1. "Good fences make good neighbors." Build a fence. That's what the Israelis did around the Gaza Strip. It has almost completely shut off the influx of suicide bombers.

    Another example: If you're an old-timer, you might remember the endless brouhaha in the 1970s over the Western Sahara. When Spain pulled out in 1976, the King of Morocco sent 350,000 civilians, Camp of the Saints-style, into that God-forsaken hellhole to seize it before the locals could vote in a U.N. referendum on their fate. Algeria then organized the Polisario guerillas to sneak in to Western Sahara, driving armed pick-up trucks. They soon had the Moroccan Army on the run. Morocco, though, struck back by building a thousand-mile wall of sand. Not too high tech, but enough to defuse Polisario. (Here's War Nerd's amusing account of Morocco's border wars.)

    So let's build a fence along the borders with Syria and Iran. This would have two good effects:

    A. Making additional wars less necessary.

    B. Providing an excellent precedent for building a fence along our Mexican border.

  1. "Diplomacy" i.e. carrots and sticks to persuade the bordering country to change. Secretary Powell has announced that he can get Syria to reform without war. If true, that would be nice.

    But a far more important—and far more promising—candidate for American-induced reform is Mexico. We need Mexico to get its act together so that Mexicans can make a decent living at home rather than having to sneak illegally into the U.S.

Mexico's problems, severe as they are, are not as dire as the Muslim Arab countries. But Mexico has a much greater impact on us.

Recently, Mexico has made respectable progress in building a manufacturing base and in opening its political system to competition. (Also, Mexico's rate of inbreeding is very low, so its people aren't as foreordained as Iraq's to be nepotistically corrupt.)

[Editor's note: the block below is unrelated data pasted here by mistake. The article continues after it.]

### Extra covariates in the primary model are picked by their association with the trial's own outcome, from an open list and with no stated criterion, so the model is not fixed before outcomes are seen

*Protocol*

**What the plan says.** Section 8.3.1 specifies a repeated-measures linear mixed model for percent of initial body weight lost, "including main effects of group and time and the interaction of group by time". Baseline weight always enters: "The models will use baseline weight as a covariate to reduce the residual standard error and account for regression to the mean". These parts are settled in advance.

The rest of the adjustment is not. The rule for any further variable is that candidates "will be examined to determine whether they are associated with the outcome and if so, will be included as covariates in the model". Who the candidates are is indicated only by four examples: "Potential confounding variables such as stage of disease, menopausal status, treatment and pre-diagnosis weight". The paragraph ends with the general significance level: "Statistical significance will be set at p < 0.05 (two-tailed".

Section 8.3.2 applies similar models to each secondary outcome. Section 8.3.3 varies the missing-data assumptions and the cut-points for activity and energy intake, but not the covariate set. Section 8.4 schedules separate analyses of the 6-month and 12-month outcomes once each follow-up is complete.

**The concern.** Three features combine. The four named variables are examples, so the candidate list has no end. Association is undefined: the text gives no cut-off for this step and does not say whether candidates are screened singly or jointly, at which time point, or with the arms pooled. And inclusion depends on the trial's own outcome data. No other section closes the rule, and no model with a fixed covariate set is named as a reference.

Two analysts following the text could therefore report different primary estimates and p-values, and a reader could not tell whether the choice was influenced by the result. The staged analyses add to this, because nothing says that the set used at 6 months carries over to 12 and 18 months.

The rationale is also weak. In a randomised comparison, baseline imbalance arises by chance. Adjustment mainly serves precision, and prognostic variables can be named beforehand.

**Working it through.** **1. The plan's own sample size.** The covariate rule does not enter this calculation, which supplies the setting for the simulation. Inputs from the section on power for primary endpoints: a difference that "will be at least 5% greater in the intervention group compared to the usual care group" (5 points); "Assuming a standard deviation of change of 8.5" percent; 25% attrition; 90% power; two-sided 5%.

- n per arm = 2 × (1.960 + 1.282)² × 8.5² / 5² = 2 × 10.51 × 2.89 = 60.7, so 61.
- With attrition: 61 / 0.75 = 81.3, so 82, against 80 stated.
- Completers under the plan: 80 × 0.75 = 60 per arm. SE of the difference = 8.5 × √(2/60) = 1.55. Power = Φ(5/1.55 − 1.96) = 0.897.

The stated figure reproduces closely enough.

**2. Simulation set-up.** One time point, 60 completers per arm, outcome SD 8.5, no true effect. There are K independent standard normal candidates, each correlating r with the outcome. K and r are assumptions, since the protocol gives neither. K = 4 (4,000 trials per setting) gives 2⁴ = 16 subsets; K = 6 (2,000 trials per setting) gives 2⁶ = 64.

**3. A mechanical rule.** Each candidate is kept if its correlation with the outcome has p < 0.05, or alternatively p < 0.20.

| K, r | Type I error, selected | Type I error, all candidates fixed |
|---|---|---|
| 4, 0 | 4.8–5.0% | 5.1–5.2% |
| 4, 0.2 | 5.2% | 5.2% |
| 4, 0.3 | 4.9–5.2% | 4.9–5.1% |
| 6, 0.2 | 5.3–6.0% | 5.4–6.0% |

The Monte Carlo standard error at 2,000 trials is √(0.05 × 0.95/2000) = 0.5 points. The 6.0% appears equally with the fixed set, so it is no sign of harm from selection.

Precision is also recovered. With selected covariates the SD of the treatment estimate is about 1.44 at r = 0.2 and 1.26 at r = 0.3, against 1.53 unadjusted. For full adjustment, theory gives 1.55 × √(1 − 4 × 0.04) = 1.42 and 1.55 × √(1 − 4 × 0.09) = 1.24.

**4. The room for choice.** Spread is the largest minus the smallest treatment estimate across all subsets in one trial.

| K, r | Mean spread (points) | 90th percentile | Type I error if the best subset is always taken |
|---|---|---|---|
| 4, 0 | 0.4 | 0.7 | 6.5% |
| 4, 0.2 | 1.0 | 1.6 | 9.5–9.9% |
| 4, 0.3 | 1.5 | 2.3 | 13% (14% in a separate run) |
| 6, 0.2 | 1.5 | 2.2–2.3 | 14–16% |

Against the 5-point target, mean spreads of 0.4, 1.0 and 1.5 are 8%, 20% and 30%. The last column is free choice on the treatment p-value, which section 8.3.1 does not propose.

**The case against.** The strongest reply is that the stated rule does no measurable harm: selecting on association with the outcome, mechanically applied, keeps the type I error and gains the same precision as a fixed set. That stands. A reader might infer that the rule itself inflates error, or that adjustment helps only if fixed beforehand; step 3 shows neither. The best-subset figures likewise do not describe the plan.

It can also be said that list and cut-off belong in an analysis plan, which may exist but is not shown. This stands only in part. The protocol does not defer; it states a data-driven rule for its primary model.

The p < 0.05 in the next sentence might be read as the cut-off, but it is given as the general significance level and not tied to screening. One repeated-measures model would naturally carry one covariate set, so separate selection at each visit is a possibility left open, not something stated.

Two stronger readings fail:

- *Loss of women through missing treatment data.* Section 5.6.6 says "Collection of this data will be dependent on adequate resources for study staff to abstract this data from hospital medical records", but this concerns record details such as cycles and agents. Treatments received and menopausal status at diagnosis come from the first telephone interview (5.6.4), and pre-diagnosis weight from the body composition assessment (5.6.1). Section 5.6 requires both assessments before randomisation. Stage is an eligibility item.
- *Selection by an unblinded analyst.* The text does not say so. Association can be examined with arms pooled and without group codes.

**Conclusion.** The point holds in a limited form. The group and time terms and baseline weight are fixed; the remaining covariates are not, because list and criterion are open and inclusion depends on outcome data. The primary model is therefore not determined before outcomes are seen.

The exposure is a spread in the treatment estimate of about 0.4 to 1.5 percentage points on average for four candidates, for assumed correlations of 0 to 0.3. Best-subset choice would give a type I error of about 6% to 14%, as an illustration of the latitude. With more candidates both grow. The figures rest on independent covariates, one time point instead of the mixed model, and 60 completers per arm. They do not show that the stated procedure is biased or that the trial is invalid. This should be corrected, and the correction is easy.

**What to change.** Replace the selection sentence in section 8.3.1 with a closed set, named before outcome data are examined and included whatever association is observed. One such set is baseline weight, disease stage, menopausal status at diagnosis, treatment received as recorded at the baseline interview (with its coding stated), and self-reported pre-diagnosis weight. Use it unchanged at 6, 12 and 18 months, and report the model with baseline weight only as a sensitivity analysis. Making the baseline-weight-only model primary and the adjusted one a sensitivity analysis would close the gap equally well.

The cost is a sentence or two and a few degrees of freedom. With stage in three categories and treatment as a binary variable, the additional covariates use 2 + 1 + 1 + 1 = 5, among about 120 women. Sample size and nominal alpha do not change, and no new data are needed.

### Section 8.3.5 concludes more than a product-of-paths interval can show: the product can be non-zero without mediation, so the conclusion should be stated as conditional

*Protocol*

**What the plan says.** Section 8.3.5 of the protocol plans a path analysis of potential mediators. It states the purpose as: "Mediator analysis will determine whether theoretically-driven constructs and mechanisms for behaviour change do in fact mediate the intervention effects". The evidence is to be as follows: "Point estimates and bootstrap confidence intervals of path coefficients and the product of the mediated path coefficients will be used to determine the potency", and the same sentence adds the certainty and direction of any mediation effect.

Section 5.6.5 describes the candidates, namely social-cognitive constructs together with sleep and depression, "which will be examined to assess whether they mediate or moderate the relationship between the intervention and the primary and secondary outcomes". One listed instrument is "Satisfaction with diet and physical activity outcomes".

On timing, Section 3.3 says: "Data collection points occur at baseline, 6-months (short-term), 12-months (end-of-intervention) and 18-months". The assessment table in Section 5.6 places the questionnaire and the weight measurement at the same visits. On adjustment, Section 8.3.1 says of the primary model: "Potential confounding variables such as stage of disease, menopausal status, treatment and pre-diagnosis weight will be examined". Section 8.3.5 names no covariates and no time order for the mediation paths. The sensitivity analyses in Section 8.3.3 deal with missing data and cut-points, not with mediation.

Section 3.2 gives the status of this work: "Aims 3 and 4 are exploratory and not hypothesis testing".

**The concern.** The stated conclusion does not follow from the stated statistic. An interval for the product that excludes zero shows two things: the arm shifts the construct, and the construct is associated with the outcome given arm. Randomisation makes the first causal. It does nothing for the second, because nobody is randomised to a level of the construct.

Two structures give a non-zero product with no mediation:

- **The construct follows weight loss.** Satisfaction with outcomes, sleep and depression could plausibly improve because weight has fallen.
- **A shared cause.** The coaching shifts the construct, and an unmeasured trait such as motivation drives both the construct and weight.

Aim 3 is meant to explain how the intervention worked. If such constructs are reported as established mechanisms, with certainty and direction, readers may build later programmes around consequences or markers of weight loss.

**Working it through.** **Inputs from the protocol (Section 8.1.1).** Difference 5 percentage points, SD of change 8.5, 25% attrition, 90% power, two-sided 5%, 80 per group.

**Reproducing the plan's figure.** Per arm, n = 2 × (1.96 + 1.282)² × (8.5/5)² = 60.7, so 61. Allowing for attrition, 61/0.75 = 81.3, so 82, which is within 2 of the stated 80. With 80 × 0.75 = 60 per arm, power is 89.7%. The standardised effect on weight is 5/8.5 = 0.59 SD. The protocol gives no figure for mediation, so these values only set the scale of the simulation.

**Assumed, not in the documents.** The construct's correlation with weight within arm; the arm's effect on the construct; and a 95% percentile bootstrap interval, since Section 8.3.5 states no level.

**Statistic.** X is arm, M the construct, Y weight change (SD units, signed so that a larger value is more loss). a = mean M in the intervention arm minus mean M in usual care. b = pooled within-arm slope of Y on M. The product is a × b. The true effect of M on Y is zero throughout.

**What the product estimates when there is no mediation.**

Further, a few Americans actually know something about Mexico. Do you know anybody who has ever even been to Syria?

Unfortunately, Mexico's manufacturing economy is now being hammered by competition from China. And that country, 1.2 billion people with an average IQ higher than the average Americans, is only going to become a stronger competitor.

Mexico needs reform, which means it must assault its ancient traditions of corruption and elite favoritism and mobilize the talents of all its citizens, instead of sloughing its poor off on the U.S.

(Here's my 2002 UPI interview with the celebrated Peruvian economist Hernando de Soto on how Mexico could prosper.)

Helping reform Mexico would cost us money. But just a fraction of the $75 billion the Bush Administration has requested for Iraq would go a long way in Mexico.

Further, we could use smaller Central American countries like Honduras as test cases.

A billion dollars would buy a lot of carrots in Honduras.

Ultimately, our attempts to reform Middle Eastern societies will falter. The locals know they are on the other side of the Earth from the U.S. They believe we Americans are likely to get frustrated and go home, as we did in Lebanon in 1983. So, they think, why cooperate more than the minimum?

But The U.S.-Mexico border is forever.  We're stuck with it – and we have to do something about it.

[Steve Sailer [email him] is founder of the Human Biodiversity Institute and movie critic for The American Conservative. His website www.iSteve.blogspot.com features his daily blog.]